Curated by Marthe van de Grift

Zimoun (born in Switzerland, 1977) is a self-taught artist best known for his sound installations. He uses simple and functional components like cardboard boxes, plastic bags, or old furniture, coupled with mechanical elements such as small motors, wires, microphones, speakers and ventilators. This creates architecturally-minded platforms of sound that can be entered and explored acoustically by the visitor. 

With documenting such works I’d say it’s nearly impossible to parallel that multi-sensory experience. Although walking around the installation is important for experiencing the artwork, I believe that it doesn’t mean the work can’t also exist in another context and transform into another version of itself. Maybe Zimoun just meant it as documentation but this compilation of works brings something else to the table: another level of repetitive sequence. Not only visually, but also content wise. Seeing his works altogether highlights the makers obsession with repetition even more. Because there’s barely any context in the video, the fragments add up to one imaginary installation in which all of the works come together in one virtual building. Let the acoustic hum of natural phenomena reverberate your room.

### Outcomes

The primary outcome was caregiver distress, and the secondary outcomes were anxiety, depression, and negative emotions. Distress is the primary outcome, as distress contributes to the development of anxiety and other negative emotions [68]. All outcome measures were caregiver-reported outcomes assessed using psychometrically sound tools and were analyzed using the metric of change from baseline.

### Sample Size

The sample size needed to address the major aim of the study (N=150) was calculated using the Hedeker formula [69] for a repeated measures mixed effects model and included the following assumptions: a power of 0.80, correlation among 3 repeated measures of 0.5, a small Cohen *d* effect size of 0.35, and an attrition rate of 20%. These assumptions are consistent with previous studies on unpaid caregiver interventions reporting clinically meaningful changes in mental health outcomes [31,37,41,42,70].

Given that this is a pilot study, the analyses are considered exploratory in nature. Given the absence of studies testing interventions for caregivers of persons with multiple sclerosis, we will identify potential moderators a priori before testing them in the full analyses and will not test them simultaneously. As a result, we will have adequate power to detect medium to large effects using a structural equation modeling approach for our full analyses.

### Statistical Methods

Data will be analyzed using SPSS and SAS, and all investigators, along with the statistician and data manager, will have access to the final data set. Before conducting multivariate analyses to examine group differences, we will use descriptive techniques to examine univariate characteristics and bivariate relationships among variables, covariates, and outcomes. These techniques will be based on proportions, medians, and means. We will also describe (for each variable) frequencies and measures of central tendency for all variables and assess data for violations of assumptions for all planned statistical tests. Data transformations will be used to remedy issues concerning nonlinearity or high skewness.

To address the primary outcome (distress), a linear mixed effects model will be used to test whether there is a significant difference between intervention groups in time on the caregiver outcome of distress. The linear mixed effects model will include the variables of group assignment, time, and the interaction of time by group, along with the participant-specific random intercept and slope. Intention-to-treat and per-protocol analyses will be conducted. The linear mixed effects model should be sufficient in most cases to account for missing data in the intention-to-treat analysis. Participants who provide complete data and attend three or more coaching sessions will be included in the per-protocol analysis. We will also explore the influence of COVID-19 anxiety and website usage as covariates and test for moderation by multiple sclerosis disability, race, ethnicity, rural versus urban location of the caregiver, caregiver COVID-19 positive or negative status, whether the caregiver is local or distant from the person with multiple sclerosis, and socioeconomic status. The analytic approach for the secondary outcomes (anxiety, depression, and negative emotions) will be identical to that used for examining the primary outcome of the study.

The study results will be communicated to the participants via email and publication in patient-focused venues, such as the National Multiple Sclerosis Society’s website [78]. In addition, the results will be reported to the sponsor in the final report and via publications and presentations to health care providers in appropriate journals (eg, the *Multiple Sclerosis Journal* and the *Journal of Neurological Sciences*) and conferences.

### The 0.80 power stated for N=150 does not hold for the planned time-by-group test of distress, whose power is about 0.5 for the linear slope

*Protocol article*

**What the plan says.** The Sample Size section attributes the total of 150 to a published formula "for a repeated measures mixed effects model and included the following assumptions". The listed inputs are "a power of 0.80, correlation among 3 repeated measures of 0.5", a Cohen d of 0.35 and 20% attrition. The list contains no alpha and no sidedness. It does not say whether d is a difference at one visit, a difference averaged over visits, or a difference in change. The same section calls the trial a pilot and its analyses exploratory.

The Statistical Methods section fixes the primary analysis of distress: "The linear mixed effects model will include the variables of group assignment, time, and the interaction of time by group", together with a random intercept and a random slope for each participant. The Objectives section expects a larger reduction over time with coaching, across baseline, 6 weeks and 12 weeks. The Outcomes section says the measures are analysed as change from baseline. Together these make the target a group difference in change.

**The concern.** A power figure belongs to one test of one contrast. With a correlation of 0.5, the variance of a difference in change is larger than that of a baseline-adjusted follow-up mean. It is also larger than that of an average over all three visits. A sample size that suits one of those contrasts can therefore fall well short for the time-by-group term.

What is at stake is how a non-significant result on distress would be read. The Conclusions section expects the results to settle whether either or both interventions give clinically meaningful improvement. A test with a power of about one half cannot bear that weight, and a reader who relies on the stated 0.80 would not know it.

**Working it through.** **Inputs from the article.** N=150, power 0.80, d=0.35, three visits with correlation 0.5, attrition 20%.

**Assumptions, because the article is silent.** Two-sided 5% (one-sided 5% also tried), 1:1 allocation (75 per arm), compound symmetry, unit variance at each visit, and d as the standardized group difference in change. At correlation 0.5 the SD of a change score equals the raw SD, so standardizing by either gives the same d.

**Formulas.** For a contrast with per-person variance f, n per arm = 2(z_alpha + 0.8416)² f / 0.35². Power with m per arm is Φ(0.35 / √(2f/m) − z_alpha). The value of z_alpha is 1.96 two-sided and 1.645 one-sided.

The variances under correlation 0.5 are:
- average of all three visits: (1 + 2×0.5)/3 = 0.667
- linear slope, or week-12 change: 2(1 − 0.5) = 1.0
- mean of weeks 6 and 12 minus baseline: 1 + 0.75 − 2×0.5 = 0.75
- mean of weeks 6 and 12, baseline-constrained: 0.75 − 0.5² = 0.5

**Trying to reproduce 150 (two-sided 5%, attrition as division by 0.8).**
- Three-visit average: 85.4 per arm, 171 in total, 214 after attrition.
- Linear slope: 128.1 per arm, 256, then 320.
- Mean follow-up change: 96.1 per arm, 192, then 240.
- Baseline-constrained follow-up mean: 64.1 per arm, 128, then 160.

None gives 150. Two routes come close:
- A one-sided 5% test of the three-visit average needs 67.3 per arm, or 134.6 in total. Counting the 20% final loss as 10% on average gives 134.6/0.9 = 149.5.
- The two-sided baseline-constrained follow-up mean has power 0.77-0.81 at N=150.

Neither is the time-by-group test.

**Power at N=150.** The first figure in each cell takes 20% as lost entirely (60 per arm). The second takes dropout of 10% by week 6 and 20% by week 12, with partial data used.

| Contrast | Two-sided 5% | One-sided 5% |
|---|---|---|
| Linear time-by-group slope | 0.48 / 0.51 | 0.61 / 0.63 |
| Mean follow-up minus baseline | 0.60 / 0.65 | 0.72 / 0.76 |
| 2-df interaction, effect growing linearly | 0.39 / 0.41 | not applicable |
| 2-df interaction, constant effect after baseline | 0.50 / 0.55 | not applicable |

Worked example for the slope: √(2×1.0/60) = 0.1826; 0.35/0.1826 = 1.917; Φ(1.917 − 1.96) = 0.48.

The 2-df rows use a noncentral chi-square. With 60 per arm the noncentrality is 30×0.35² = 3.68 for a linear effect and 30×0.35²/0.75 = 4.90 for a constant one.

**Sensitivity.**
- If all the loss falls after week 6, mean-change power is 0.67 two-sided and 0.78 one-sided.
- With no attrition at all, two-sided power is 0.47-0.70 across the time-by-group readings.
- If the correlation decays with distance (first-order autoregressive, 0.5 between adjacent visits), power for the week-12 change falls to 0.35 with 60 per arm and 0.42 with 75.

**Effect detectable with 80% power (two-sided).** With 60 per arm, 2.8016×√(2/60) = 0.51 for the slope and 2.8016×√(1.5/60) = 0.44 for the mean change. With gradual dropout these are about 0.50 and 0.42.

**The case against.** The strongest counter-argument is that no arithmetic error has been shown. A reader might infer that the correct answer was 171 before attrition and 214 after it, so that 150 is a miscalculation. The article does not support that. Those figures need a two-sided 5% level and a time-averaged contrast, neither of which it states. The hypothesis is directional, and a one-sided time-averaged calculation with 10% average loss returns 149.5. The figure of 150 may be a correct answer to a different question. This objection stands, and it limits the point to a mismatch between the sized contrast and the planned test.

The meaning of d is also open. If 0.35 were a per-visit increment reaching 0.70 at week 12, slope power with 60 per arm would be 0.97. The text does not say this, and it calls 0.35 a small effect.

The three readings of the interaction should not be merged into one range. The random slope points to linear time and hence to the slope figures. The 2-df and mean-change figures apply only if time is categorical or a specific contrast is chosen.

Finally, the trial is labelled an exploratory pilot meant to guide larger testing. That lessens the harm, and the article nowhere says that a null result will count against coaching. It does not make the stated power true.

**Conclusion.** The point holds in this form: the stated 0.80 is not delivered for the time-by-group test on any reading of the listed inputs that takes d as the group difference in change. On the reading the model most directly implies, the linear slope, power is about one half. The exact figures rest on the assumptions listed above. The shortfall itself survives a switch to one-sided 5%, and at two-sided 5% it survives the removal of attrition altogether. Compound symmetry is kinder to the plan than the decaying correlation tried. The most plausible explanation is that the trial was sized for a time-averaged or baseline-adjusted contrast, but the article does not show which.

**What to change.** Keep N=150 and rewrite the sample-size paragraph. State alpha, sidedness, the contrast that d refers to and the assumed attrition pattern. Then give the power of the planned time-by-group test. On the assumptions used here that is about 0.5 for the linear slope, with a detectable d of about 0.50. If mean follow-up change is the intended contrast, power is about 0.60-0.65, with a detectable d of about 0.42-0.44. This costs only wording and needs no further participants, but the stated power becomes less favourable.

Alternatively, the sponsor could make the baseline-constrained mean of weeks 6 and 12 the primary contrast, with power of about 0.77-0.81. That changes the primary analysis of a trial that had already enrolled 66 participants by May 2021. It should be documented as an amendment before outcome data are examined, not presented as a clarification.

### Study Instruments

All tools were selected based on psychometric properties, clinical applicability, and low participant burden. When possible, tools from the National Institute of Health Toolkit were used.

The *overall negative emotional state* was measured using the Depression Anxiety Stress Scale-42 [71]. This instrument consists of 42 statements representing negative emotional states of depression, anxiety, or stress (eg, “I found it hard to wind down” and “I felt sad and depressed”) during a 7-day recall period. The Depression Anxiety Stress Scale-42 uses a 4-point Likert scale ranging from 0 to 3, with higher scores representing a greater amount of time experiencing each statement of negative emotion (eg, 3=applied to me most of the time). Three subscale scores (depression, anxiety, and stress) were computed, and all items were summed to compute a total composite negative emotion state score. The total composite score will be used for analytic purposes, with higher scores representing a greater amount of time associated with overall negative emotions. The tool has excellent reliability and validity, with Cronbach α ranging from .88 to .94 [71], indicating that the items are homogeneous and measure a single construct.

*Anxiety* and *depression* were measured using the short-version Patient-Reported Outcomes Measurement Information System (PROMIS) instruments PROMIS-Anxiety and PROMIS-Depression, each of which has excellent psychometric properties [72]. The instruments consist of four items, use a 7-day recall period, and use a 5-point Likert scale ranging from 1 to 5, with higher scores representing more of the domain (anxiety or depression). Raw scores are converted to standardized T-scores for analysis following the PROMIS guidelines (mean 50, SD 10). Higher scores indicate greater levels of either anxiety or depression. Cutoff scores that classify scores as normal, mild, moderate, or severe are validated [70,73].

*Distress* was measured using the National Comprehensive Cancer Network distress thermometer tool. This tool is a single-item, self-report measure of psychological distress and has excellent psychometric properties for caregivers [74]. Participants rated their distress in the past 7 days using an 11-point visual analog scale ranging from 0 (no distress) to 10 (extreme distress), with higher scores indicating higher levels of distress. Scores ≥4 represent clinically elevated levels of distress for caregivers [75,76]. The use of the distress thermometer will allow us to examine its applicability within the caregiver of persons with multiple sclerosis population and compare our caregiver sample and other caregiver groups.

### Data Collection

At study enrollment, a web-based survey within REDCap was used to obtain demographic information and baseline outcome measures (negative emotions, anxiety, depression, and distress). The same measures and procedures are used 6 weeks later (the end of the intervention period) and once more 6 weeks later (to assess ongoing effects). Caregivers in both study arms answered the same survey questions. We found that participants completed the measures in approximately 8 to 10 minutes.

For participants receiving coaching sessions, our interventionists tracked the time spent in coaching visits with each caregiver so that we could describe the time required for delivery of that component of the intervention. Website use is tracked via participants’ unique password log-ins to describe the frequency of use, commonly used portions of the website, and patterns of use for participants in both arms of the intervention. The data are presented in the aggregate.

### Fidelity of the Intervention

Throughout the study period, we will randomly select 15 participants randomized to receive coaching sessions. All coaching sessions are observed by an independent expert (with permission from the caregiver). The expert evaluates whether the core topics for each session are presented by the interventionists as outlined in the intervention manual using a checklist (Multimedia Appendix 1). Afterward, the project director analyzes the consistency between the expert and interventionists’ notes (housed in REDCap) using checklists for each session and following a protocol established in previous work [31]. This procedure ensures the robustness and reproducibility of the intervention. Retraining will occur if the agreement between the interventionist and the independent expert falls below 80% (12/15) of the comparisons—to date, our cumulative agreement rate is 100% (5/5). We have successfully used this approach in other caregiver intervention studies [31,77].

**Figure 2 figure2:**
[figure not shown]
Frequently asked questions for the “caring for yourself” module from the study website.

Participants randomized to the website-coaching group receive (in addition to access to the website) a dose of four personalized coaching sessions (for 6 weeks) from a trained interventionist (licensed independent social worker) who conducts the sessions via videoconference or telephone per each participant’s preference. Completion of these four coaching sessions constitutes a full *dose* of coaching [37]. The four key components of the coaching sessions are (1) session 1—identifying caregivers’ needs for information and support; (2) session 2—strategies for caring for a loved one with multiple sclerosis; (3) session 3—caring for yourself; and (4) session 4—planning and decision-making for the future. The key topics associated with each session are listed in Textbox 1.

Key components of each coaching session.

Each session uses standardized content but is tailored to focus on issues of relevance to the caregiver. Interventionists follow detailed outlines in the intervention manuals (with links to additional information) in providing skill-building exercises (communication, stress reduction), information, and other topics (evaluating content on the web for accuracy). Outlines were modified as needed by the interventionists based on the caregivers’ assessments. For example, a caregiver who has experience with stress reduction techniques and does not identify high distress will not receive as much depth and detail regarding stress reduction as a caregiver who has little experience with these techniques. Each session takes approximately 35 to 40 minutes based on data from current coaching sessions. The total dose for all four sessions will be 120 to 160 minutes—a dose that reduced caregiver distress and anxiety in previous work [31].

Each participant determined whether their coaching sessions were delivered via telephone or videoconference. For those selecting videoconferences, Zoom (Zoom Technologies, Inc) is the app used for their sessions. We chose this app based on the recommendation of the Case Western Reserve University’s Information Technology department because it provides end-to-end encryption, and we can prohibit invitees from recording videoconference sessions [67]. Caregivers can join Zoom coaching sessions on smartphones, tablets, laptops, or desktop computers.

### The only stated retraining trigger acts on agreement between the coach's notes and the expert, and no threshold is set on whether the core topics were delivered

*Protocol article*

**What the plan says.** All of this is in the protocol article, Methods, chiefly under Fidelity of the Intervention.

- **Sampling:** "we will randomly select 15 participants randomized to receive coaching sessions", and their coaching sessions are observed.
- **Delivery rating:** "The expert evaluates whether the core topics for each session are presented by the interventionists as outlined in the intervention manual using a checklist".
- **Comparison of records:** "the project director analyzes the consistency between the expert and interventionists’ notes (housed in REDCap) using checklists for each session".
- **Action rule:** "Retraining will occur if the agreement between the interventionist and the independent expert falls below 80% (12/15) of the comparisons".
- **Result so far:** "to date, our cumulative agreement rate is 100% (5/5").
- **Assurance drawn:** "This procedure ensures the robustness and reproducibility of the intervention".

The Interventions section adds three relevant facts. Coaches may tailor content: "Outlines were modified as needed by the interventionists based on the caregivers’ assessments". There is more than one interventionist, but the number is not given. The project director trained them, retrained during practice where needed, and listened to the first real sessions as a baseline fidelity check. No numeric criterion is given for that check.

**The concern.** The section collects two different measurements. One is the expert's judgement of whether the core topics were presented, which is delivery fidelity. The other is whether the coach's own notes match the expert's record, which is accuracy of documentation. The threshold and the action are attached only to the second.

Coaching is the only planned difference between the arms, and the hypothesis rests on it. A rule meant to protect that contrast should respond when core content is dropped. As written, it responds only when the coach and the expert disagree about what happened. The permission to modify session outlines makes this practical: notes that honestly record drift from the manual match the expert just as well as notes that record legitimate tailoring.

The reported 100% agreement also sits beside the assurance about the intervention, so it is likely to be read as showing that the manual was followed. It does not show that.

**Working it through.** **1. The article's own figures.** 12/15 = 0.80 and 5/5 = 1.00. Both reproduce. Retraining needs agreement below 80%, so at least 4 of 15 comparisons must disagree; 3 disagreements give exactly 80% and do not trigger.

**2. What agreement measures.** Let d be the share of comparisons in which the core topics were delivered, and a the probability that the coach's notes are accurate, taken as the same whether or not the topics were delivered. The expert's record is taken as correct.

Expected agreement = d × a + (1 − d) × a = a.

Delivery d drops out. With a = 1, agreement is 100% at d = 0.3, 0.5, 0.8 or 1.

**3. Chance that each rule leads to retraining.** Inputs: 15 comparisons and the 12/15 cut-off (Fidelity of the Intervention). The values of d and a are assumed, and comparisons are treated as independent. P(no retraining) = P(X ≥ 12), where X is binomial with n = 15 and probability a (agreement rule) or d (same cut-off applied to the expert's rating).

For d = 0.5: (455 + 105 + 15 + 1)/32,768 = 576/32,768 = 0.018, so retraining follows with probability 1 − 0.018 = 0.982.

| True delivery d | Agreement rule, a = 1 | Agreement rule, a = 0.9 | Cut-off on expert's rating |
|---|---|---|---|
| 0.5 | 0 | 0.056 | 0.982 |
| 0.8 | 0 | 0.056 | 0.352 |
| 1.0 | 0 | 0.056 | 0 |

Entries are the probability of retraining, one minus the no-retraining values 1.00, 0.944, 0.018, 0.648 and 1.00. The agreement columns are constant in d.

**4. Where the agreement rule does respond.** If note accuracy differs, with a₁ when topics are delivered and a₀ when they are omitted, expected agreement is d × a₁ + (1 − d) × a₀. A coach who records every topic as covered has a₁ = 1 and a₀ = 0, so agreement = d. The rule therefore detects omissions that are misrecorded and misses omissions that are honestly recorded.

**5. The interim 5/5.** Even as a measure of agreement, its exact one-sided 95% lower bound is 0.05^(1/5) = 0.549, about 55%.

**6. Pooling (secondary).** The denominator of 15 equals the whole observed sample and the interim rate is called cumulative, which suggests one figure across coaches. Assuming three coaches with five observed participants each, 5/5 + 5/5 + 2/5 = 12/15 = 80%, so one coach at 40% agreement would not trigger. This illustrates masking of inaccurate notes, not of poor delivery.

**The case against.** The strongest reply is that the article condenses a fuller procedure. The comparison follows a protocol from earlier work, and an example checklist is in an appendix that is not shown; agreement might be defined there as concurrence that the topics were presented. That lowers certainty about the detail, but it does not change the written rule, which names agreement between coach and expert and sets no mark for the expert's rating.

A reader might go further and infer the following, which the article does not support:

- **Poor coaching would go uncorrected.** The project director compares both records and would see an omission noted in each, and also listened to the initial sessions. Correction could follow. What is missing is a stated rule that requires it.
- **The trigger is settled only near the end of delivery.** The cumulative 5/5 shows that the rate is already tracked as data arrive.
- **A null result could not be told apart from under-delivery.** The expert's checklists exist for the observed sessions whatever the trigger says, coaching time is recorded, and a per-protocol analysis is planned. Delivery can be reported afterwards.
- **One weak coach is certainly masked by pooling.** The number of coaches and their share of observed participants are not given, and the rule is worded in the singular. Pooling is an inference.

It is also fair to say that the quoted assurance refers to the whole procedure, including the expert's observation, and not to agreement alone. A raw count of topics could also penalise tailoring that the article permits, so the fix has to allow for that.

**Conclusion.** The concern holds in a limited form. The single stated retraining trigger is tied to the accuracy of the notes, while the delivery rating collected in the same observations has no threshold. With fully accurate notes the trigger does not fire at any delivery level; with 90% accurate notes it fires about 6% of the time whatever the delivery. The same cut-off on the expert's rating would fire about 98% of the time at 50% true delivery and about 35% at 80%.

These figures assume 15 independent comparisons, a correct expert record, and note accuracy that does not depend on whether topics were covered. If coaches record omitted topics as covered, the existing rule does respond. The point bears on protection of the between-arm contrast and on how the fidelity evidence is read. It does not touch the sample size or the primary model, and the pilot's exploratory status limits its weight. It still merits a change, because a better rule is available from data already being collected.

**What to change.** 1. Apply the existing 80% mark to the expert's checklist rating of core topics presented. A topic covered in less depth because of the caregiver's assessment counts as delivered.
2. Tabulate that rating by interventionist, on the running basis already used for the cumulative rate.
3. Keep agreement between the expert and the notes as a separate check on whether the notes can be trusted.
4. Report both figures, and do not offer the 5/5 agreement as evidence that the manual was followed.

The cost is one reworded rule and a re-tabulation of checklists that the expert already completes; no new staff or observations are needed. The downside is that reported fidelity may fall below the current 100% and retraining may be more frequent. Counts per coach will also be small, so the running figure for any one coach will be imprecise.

P.S. Did you know that you can also find music (or rather sound) of Zimoun on Spotify?  

Beam me up Scotty! 

Curious to find out more?  

Read this interview or visit Zimoun's website

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